I have a Windows XP SP2 machine that requires IIS running only sometimes, so I set these service to Manual startup (I use a script to start them when I need them):

IIS Admin
Simple Mail Transfer Protocol (SMTP)
World Wide Web Publishing

However when I boot the machine I can see that INETINFO.EXE is running anyway.

Is there a way to prevent this?


I presume what you are really asking is this:

"Since I set these services to manually start up, and I did not perform any action to start them, why is IIS Admin (INETINFO.EXE) still running when I reboot the machine? At the conclusion of a clean reboot, shouldn't only services set to Automatically start up be running?"

In other words, are we just seeing one more "security" bug in Windows where manual services incorrectly start on machine reboot? Or is there some other plausible explanation?

Service Startup 101

When you set NT services to Manual startup, it means that they require external intervention to start. This intervention could be in the form of:

  • User performing action to change service state
  • Code performing action to change service state

Now, you are probably assuming that since rebooting a machine stops all non-automatic startup services, and you performed no user action to start INETINFO.EXE, then the fact that you see INETINFO.EXE running after a system reboot must indicate an "issue" in Windows which you want to prevent.

However, I want to suggest maybe, just maybe, that one of the Startup programs or services you configured to startup automatically is triggering a service state change of IISADMIN such that INETINFO.EXE is running. How is this possible?

HOWTO Start IISADMIN without involving "Services"

Let me show you one way to start a service like IISADMIN by merely running code unassociated with service configuration.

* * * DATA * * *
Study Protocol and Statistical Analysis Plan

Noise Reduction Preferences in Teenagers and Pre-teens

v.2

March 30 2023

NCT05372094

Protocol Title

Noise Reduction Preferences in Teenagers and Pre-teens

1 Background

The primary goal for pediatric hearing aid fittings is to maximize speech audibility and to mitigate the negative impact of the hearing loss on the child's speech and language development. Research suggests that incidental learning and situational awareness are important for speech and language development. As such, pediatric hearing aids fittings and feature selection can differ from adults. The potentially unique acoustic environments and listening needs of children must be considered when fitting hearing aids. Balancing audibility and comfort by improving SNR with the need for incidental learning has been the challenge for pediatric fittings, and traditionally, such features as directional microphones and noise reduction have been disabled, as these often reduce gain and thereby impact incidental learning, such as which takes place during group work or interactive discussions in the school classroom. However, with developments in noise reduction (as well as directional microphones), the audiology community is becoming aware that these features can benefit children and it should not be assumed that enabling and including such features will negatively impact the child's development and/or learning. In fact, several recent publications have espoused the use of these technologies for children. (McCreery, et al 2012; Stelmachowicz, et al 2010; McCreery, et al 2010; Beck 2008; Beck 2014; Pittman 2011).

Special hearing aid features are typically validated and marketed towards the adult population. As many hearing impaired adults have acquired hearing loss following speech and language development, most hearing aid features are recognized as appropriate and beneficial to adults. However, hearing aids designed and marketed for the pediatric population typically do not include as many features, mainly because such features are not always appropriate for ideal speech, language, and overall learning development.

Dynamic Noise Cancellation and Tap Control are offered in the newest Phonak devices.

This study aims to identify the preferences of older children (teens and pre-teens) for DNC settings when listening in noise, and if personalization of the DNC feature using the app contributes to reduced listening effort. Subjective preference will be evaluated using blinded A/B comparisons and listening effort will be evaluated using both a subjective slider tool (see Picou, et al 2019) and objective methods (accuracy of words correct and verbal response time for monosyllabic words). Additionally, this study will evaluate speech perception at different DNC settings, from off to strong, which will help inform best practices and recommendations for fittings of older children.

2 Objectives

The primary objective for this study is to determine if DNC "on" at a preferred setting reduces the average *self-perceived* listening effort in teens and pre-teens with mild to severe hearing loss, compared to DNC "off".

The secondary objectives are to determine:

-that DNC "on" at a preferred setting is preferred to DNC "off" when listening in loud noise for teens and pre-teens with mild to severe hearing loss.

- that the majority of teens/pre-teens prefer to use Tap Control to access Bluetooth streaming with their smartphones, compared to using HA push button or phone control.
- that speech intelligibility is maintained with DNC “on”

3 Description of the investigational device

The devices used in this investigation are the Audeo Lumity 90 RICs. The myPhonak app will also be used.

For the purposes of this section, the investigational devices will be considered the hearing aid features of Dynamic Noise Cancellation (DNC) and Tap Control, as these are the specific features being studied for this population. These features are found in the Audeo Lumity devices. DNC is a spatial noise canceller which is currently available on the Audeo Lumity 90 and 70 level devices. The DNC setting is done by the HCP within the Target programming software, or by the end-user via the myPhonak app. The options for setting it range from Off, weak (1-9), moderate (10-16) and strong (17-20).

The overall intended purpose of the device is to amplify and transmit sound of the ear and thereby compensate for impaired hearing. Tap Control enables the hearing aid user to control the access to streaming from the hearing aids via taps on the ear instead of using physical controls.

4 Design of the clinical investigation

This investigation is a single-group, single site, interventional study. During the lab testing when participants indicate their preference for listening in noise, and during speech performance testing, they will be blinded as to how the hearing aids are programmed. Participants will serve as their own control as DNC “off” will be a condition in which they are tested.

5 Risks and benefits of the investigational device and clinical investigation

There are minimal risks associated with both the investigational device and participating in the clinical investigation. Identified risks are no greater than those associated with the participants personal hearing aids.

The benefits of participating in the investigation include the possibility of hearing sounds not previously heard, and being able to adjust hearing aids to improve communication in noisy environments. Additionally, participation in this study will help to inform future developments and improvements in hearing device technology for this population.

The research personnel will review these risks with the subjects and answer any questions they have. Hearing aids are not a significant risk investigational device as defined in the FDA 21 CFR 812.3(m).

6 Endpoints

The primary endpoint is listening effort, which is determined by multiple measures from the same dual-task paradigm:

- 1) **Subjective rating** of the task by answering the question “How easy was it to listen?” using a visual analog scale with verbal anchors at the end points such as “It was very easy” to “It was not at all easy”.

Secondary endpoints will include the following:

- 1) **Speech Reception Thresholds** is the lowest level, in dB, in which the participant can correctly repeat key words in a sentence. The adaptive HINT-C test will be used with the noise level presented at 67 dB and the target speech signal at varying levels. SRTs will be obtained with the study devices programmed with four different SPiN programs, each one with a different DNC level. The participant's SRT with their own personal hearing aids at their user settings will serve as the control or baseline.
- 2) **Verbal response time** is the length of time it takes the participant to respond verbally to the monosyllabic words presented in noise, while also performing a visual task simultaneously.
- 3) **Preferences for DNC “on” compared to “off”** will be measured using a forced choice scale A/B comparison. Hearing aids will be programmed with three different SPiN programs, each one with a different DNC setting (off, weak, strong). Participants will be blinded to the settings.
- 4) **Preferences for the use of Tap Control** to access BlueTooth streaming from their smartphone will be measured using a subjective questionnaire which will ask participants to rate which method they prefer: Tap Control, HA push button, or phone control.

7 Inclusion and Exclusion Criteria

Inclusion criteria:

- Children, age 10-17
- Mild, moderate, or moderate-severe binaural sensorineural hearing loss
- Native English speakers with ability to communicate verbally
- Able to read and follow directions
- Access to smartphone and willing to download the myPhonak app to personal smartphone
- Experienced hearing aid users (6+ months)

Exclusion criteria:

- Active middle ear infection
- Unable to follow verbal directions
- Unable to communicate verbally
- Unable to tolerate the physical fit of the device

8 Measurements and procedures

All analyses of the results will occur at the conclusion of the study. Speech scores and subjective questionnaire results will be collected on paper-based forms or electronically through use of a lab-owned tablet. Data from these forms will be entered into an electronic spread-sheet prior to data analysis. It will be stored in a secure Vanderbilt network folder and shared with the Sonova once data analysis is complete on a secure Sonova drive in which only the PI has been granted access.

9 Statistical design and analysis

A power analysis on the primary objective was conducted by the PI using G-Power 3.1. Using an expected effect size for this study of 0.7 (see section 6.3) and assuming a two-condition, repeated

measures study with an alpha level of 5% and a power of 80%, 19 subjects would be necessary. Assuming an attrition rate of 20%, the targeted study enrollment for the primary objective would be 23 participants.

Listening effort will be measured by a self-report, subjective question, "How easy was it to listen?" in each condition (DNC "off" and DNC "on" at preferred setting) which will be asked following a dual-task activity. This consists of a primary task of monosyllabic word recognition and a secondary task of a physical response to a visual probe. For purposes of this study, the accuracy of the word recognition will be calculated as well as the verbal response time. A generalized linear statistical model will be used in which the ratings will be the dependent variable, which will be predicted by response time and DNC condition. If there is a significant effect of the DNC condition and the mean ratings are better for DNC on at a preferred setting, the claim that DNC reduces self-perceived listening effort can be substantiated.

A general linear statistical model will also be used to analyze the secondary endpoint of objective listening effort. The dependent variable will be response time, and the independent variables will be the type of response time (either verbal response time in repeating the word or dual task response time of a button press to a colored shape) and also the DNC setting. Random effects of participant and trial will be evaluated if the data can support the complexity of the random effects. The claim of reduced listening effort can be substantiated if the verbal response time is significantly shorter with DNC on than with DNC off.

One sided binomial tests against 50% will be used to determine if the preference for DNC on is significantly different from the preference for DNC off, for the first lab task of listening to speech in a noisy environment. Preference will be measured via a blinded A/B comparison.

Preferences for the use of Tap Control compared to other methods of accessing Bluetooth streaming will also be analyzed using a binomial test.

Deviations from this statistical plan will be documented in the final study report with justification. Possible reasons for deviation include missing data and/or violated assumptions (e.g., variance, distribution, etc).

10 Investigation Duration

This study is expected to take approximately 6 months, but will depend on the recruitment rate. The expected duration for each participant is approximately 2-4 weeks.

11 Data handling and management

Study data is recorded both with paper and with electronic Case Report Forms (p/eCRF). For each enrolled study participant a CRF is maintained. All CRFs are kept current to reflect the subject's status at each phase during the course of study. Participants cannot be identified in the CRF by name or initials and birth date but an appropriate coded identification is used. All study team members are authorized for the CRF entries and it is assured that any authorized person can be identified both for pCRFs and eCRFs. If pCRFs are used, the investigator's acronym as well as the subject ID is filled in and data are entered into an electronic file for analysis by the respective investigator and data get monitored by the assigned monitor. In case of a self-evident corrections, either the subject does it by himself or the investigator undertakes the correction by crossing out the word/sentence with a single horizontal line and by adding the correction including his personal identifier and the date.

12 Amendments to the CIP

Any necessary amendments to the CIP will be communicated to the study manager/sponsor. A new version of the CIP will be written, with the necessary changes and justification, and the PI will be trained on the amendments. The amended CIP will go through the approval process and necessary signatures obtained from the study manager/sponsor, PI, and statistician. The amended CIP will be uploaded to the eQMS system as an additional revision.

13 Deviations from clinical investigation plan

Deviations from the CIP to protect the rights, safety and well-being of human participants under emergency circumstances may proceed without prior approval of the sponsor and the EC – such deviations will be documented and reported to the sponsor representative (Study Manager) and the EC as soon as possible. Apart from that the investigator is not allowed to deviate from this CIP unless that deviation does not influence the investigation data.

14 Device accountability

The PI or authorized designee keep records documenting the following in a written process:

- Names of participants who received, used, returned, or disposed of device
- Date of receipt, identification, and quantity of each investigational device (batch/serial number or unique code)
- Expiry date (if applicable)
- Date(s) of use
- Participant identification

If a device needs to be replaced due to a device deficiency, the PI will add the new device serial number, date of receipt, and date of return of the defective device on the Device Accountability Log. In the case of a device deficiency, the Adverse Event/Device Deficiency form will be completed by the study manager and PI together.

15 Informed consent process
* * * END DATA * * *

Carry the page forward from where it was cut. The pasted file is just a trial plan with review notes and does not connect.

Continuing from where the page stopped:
1. Type the following code snippet into a file named "StartIISADMIN.vbs":
    GetObject( "IIS://localhost" )
  2. Type the following command sequence into another file named "IISAdminTest.bat":
    SET SCRIPT=%~dp0StartIISADMIN.vbs
        ECHO Cannot find "%SCRIPT%" test script. Aborting.
        GOTO :EOF
    ECHO Setting %SVC% to manual startup...
    SC CONFIG %SVC% start= demand
    ECHO Stopping %SVC% with NET STOP...
    NET STOP /y %SVC%
    ECHO Verify that %SVC% is:
    ECHO - Manual    Startup --^> START_TYPE : 3 (DEMAND_START) 
    ECHO - Currently STOPPED --^> STATE : 1 (STOPPED)
    SC QC %SVC%
    ECHO Running normal admin script which does not explicitly start %SVC%...
        CSCRIPT "%SCRIPT%"
    ) ELSE (
        ECHO Cannot find "%SCRIPT%" test script. Aborting.
        GOTO :EOF
    ECHO Verify that %SVC% is now:
    ECHO - Manual    Startup --^> START_TYPE : 3 (DEMAND_START) 
    ECHO - Currently RUNNING --^> STATE : 4 (RUNNING)
    SC QC %SVC%
  3. Now run IISAdminTest.bat

Notice that no where did I run things like "NET START IISADMIN" to explicitly start the IISADMIN service. Yet, by the end of the batch file, IISADMIN service is running and the INETINFO.EXE process exists.

This is because Windows will demand-start services to fulfill interface requests like GetObject() - and this behavior is by-design. Surely you do not want Windows asking you:

  • "Do you want to start the DMADMIN and DMSERVER services?" every time you run DISKPART or DISKMGMT.MSC to check on your disk partitioning
  • "Do you want to start the HELPSVC service?" every time you press F1 for help or want to send a Remote Assistance request
  • "Do you want to start the SPOOLER service?" every time you want to print something in Windows
  • "Do you want to start the TERMSERVICE service?" every time you want to Remote Desktop into this machine

Try setting those services to manual startup and tell me which user experience you prefer...

However, it should be clear that even if IISADMIN is configured to start up manually, code analogous to the above example can trigger the service to startup.


So, your real question is:

"How do I detect what program is starting IISADMIN and how do I stop it?"

Well, I do not know of any auditing of process or DLL that initiates service state change, but I can suggest one pragmatic approach:

Set IISADMIN service startup to DISABLE. Now reboot the machine. If the culprit is written well, it should log or display some complaint about failure to detect IIS status. Presumably, that program is interested in IIS status or configuration, and by denying that program access, it should log or display an error if it is well written and actually interested in obtaining IIS status. Bam! Caught red-handed!